You can read this slim book (only about 65 pages or so, depending on the edition) within a couple of hours-totally easy reading, but also leaves you feeling a bit cheated (this book is very short and simplistic).
“The Tales of Beedle the Bard” by J.K. Rowling is apparently a collection of short stories meant for witch and wizard children, something on the lines of the brothers Grimm or Hans Christian Andersen fairy tales, which us poor Muggles grew up on.
The book consists of 5 stories:
- The Wizard and the Hopping Pot
- The Fountain of Fair Fortune
- The Warlock’s Hairy Heart
- Babbitty Rabbitty and her Cackling Stump
- The Tale of the Three Brothers
Albus Dumbledore (late principal of Hogwarts Academy) left these tales behind for the Hogwarts Academy, along with a set of notes, where he records his throughts on all these stories. These were later translated into English by Hermione Granger and then collated into this publication. 🙂
My thoughts on this book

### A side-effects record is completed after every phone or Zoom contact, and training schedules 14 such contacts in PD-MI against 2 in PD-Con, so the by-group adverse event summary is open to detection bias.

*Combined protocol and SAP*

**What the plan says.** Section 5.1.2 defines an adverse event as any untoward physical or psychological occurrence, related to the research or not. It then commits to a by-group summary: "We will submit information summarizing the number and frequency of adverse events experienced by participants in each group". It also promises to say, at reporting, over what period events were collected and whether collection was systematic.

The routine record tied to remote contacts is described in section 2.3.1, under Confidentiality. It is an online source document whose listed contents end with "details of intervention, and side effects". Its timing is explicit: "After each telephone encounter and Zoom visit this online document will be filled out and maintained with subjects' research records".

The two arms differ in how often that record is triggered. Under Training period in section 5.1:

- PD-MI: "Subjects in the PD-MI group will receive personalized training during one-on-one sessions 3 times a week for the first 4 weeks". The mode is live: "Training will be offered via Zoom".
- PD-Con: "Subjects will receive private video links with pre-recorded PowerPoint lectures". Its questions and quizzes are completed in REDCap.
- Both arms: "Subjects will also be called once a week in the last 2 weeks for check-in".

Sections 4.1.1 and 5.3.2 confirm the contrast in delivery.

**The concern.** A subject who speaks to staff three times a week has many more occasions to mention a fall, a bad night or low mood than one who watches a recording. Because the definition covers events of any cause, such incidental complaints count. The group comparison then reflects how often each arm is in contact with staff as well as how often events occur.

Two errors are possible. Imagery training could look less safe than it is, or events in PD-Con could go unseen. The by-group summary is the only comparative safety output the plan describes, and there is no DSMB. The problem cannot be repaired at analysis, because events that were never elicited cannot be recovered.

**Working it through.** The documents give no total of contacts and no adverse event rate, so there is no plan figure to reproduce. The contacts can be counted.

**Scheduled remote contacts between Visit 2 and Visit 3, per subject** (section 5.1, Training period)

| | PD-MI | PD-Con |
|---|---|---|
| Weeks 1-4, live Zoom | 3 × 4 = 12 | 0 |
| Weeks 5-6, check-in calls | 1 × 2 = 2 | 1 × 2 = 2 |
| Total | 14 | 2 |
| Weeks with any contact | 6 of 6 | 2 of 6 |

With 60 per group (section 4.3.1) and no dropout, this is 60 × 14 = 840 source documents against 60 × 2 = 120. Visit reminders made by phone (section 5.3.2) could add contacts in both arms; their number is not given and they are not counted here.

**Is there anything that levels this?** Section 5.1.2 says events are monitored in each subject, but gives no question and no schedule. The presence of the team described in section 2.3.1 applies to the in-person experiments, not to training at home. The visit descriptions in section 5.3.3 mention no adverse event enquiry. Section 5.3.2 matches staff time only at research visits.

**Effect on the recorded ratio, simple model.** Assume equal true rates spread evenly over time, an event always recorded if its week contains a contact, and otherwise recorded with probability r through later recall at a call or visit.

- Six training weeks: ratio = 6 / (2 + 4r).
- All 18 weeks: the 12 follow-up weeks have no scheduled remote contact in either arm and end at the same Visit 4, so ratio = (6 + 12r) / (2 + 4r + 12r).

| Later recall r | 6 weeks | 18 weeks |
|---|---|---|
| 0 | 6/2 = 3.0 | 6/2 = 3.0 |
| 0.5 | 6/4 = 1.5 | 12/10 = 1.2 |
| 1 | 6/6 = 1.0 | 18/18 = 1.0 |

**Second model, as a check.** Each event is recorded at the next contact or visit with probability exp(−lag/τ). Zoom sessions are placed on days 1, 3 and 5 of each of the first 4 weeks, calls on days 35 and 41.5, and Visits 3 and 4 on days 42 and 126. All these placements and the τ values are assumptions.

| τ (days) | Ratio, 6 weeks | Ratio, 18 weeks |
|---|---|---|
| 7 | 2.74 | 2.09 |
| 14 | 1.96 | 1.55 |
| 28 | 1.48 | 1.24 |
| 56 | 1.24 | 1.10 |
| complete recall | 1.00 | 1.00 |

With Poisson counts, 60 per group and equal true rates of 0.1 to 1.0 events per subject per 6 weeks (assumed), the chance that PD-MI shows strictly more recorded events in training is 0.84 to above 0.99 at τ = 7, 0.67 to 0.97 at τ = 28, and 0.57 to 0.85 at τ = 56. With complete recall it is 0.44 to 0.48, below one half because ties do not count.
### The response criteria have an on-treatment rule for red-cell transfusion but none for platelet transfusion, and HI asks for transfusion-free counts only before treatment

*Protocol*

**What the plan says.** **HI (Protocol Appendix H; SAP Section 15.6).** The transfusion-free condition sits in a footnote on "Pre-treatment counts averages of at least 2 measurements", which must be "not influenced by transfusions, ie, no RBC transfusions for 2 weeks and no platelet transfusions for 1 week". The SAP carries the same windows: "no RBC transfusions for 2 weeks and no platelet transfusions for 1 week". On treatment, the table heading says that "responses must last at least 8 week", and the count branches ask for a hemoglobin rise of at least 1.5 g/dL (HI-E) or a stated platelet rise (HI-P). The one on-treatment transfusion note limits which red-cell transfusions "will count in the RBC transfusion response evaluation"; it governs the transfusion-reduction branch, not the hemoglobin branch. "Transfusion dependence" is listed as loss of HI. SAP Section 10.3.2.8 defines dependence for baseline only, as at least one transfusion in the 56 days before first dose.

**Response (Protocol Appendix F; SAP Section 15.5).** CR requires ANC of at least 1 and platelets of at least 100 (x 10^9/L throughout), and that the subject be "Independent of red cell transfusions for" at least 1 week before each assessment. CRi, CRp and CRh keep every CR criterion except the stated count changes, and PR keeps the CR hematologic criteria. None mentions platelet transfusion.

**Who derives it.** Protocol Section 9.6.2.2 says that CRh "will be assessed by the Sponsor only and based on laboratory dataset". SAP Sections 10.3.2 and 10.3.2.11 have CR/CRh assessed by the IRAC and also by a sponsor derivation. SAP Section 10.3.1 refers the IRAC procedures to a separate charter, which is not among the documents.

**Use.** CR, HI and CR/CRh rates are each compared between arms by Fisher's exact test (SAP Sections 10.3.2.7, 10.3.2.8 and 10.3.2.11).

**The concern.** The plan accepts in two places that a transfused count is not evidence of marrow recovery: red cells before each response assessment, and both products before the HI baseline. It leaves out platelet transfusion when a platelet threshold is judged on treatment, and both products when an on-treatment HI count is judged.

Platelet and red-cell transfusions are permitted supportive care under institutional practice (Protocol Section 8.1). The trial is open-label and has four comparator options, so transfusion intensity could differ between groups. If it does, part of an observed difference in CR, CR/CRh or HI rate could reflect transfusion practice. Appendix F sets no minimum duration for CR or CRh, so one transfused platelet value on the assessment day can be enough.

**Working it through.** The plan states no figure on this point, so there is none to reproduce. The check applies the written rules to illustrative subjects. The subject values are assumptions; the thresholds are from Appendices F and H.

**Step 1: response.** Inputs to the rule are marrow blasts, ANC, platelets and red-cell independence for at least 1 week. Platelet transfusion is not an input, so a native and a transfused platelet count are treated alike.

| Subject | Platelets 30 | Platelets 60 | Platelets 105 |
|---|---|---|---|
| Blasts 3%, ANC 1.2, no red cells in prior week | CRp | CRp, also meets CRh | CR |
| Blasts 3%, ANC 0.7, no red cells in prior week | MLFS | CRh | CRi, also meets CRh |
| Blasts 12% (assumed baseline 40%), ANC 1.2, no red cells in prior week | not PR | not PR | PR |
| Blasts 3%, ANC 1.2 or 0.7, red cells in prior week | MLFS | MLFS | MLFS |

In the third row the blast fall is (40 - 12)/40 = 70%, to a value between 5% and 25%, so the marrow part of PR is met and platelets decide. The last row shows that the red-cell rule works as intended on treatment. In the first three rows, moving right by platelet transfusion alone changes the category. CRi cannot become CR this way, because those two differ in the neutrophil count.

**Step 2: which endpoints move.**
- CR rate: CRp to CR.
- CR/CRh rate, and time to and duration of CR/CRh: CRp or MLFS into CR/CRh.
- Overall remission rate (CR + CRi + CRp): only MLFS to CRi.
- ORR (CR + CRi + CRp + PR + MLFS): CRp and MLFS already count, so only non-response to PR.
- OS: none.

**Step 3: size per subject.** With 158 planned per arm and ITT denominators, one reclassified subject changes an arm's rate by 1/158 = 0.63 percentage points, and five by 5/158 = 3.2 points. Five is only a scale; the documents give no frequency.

All stories are uniformly good. The “Tale of the Three Brothers” has an interesting tie-in to the Harry Potter books, and is by association the most interesting story. The rest of the stories do not have any connection with Harry Potter at all.
More than the actual stories, Dumbledore’s commentary is more interesting and provides some flesh to the book. I also liked the illustrations and the general way this book is structured to make it appear genuinely like a book of fairy tales meant for wizards. However, it falls far short when you compare it to the J.R.R. Tolkien Silmarillion series of books, which were totally awesome.
I also would have preferred it to contain a few more stories. Somehow, reading just 5 stories made me feel a little bit cheated. I would definitely not fork up so much cash to buy this book just to look at the pretty pictures.
What I did love was the fact that the book is printed on recycled paper, and that proceeds of the sale of this book goes to the “Children’s High Level Group” charity, which was set up by J.K. Rowling to change the lives of abandoned children living in institutions.
Last word: Strictly one-time reading and for die-hard Harry Potter fans only.